And what of Gandolfini’s own wake? What will remain? Well, “The Sopranos” is memorial enough, by any stretch. As for “Not Fade Away,” I’m less sure. It did scant business when it opened at the tail end of last year—an odd season in which to release it, since smaller pictures tend to get drowned in the yuletide flood. There have been months, this past spring, when critics—and, who knows, audiences—might have been thankful for so pensive and personal a slice of work. But there was another hitch, too, in that the movie lost power at its core; the teen-agers who filled the bulk of the action were more like becomers than beings, and that is why Gandolfini, who was, as usual, right there—solid with existence, and about as insubstantial as meatloaf—stole the delicate tale with such dangerous ease.
So, could he have handled a leading role at the movies? All too well, and you wouldn’t have wanted to argue otherwise to his face; nonetheless, for ironists, there was a singular deliciousness in the dimensions of his fame. Gandolfini was writ large, body and soul, on the small screen. So large, sometimes, that you felt Tony’s ideal response, when confined to a tight spot, would have been not to pick up a baseball bat, or to yell at Dr. Melfi, but to bust his way out of our televisions, in a shower of plasma—kind of like Bruce Banner, but marinara-red. It is because of “The Sopranos,” indeed, and especially because of James Gandolfini, that television has muscled its way back into the dead center, or the living agora, of our viewing lives.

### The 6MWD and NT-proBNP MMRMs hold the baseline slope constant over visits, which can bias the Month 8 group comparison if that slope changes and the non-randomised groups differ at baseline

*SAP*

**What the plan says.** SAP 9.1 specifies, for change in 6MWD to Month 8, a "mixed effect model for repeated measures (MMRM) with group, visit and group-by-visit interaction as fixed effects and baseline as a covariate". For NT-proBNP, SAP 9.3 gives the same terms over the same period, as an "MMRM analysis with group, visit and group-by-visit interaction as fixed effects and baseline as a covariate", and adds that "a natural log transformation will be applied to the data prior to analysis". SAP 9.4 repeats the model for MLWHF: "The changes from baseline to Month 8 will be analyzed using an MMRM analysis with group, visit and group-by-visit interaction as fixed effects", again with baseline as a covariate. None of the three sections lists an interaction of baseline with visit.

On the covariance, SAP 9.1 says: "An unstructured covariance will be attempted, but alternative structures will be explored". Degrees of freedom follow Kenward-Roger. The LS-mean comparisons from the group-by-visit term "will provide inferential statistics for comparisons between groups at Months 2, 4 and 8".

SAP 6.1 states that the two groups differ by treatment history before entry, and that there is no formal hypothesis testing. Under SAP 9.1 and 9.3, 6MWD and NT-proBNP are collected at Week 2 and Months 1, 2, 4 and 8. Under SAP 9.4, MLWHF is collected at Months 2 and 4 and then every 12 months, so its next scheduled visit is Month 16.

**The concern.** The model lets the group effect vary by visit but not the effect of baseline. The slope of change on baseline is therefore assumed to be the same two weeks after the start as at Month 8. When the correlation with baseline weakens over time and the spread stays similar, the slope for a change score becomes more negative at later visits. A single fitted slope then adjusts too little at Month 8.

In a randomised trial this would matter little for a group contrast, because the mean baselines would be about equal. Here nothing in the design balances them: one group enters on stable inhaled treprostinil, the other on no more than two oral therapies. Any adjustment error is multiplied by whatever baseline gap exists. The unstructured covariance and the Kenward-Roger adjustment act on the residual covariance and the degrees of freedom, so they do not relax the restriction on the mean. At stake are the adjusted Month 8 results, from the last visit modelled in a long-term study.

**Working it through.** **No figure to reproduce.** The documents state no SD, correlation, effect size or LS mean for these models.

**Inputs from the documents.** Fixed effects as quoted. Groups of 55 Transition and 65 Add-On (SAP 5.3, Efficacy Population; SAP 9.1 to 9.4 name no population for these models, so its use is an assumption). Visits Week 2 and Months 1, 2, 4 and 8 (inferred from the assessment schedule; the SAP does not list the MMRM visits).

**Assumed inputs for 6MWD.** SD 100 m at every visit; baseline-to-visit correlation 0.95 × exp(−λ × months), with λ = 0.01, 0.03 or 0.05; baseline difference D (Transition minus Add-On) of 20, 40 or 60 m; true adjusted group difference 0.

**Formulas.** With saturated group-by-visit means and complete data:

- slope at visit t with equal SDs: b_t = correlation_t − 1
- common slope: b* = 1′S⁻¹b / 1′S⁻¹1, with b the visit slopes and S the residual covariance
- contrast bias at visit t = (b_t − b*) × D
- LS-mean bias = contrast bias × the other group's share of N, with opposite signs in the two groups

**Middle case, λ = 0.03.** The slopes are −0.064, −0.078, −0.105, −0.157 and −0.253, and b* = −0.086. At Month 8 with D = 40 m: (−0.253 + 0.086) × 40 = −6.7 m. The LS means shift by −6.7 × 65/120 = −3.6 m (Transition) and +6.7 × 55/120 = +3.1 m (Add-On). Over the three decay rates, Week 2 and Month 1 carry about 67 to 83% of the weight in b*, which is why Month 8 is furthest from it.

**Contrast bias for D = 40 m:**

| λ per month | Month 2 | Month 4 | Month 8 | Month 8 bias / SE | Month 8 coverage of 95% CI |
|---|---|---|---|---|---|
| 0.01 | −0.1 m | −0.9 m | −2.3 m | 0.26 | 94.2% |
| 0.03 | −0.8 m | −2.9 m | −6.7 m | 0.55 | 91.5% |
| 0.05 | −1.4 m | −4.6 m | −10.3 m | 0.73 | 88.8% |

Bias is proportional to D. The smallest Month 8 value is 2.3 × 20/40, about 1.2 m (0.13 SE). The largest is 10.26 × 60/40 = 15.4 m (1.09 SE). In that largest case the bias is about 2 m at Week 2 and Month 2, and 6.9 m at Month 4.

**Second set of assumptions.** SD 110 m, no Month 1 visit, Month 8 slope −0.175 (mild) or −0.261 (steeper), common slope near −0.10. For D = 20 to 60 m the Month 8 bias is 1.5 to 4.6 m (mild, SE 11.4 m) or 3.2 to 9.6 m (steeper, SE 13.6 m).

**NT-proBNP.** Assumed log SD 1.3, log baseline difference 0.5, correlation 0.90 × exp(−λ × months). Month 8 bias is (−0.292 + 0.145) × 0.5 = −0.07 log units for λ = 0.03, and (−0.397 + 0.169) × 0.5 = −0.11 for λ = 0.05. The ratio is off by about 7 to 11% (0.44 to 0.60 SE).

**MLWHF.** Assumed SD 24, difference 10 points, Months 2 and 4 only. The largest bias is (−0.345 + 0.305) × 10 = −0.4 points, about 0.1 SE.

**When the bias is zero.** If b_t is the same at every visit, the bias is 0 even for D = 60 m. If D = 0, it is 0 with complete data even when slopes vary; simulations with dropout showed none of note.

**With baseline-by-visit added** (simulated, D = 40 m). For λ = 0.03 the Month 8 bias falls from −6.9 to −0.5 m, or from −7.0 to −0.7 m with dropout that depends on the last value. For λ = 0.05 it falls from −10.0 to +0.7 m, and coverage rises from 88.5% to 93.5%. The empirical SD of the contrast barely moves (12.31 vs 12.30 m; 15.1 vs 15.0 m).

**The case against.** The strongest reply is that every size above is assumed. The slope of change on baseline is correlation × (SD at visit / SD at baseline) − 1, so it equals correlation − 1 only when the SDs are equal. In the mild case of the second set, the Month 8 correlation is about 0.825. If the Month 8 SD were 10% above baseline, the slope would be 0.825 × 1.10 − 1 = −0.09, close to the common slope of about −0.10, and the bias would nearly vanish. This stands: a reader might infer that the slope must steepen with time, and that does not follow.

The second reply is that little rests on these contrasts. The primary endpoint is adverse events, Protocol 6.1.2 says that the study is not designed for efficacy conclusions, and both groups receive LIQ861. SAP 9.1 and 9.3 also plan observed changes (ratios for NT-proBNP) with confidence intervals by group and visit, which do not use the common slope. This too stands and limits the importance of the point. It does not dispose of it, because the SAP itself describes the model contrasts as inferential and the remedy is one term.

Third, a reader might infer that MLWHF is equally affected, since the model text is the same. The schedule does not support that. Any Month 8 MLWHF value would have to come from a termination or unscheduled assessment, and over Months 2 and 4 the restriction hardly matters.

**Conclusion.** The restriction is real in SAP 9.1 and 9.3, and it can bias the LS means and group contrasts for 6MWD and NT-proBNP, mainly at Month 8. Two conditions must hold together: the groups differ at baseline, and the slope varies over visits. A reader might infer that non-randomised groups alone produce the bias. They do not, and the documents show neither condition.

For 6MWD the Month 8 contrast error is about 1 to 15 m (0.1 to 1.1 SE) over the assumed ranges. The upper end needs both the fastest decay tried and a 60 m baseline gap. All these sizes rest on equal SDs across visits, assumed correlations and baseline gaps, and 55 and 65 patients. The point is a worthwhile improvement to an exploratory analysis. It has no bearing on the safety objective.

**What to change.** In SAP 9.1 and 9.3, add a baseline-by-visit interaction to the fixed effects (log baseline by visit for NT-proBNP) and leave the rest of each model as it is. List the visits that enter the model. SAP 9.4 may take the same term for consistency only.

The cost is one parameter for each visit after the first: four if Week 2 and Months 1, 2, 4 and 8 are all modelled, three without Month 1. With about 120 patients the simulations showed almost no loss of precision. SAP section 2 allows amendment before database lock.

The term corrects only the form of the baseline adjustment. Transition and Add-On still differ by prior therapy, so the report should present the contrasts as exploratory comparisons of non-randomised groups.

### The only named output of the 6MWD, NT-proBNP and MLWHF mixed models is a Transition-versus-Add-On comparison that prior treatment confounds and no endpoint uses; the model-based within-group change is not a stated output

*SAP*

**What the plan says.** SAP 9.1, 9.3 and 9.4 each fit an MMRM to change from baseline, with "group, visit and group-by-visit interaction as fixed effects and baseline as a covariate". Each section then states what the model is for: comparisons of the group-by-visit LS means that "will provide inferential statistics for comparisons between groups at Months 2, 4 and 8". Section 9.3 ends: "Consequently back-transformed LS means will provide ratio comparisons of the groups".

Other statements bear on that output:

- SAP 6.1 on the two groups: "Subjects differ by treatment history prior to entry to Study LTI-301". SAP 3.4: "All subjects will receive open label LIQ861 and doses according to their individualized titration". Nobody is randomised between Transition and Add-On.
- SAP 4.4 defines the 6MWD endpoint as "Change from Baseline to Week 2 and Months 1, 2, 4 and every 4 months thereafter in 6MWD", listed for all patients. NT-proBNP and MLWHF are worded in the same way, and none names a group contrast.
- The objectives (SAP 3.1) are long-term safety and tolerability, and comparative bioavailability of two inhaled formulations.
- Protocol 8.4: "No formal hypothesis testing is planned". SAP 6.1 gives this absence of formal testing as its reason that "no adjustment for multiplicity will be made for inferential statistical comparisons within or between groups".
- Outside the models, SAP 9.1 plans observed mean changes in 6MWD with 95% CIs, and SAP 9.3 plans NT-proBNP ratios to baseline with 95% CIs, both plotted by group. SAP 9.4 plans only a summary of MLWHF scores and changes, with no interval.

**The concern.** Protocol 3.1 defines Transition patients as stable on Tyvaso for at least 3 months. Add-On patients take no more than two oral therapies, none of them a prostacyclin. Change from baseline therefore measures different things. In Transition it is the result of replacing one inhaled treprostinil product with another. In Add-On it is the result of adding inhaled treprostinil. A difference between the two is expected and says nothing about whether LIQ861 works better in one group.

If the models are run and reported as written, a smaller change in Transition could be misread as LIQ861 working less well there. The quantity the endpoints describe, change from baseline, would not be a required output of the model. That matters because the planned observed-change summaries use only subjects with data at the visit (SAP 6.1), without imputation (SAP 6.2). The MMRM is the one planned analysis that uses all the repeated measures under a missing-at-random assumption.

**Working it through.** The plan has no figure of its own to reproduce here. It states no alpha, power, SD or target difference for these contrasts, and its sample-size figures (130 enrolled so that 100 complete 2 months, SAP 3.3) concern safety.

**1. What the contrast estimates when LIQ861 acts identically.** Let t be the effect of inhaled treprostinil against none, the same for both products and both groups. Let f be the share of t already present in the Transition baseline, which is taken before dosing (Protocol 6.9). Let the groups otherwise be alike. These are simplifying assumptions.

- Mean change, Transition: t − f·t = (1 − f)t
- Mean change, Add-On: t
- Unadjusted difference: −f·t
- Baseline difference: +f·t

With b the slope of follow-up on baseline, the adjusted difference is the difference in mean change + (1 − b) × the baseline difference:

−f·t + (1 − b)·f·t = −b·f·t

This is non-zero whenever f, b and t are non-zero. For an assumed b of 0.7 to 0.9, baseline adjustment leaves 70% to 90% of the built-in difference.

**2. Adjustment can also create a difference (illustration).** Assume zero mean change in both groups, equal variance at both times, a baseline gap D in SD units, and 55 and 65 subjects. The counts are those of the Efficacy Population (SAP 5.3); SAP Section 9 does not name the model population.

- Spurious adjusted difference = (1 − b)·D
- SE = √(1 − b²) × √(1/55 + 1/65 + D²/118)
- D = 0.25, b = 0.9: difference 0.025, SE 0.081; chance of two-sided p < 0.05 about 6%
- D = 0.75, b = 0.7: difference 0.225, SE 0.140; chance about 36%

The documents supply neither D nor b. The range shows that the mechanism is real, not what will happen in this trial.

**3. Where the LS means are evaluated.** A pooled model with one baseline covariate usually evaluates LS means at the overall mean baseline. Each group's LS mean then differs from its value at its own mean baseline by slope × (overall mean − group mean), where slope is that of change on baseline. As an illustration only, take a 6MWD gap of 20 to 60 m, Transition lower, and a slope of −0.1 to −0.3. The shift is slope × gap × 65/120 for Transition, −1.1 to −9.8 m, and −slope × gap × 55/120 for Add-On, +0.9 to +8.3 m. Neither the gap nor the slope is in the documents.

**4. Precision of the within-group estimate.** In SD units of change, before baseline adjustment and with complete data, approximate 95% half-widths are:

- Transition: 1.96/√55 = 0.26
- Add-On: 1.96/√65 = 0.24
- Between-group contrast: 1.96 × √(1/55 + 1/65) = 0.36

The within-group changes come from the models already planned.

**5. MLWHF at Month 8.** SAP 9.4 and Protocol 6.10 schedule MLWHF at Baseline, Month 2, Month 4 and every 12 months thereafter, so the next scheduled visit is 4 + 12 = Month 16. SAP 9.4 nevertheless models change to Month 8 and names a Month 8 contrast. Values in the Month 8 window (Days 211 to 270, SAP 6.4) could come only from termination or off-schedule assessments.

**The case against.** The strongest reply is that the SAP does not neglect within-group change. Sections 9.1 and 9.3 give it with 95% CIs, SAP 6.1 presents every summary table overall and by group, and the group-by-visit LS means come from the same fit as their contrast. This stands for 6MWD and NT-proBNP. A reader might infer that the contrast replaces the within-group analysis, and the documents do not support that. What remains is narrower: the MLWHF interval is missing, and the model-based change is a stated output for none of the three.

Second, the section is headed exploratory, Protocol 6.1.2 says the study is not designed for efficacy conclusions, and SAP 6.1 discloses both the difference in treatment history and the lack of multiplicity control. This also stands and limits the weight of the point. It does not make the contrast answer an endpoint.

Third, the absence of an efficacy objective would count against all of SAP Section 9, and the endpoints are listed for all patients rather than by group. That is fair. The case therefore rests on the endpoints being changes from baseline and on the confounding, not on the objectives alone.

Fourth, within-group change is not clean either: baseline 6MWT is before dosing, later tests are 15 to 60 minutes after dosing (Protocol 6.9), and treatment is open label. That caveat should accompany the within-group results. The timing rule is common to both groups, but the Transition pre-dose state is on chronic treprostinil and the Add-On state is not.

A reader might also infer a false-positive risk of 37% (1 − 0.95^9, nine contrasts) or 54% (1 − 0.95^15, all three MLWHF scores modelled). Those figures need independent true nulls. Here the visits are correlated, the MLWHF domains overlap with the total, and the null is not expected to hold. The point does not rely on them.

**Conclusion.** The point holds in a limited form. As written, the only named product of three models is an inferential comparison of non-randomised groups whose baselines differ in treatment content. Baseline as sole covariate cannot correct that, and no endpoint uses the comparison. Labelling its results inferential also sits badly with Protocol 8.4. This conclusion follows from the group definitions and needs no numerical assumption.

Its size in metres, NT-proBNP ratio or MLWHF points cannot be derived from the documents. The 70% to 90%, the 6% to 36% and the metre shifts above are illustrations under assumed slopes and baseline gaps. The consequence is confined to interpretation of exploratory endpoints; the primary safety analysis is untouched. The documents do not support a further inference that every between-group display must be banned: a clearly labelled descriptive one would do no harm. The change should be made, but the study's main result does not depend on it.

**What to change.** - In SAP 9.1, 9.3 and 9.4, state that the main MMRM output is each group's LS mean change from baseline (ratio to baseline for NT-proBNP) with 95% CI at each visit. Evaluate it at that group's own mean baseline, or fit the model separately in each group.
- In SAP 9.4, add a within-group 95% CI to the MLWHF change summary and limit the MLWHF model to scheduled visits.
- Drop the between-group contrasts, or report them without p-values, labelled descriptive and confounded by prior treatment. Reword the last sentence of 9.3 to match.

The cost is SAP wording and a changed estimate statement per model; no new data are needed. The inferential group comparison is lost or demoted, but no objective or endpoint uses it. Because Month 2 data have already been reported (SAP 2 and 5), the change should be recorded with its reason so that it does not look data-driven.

How many performers of Gandolfini’s vintage can now hope to nab a role as enduring, or as engulfing, as that of Tony in a major film? To put the matter at its starkest: intelligent grownups, herded like zebras around the water-cooler, have no cause to muse upon the subtleties of “Man of Steel,” which has none, when they can bicker and bray for hours about Carrie’s latest mental melt, in “Homeland,” or about the Bryan Cranston character in “Breaking Bad, ” and to what extent he, or at least his mustache, is based upon Ned Flanders, in “The Simpsons.” Those types of conversation owe so much to Gandolfini; when he sat down, in the first episode, in front of Lorraine Bracco, and tried to tell her how it was—how everything felt—he wasn’t just talking to her. He was talking to us. That sound will not fade away, not for a long while, and, as we mourn his passing, we should ask, with a different sadness: the movies drummed up these days, and released with much fanfare by the studios, may be as noisy as hell, but do we listen to them, in dread and affection, as we did to Tony Soprano? Do they still talk the talk?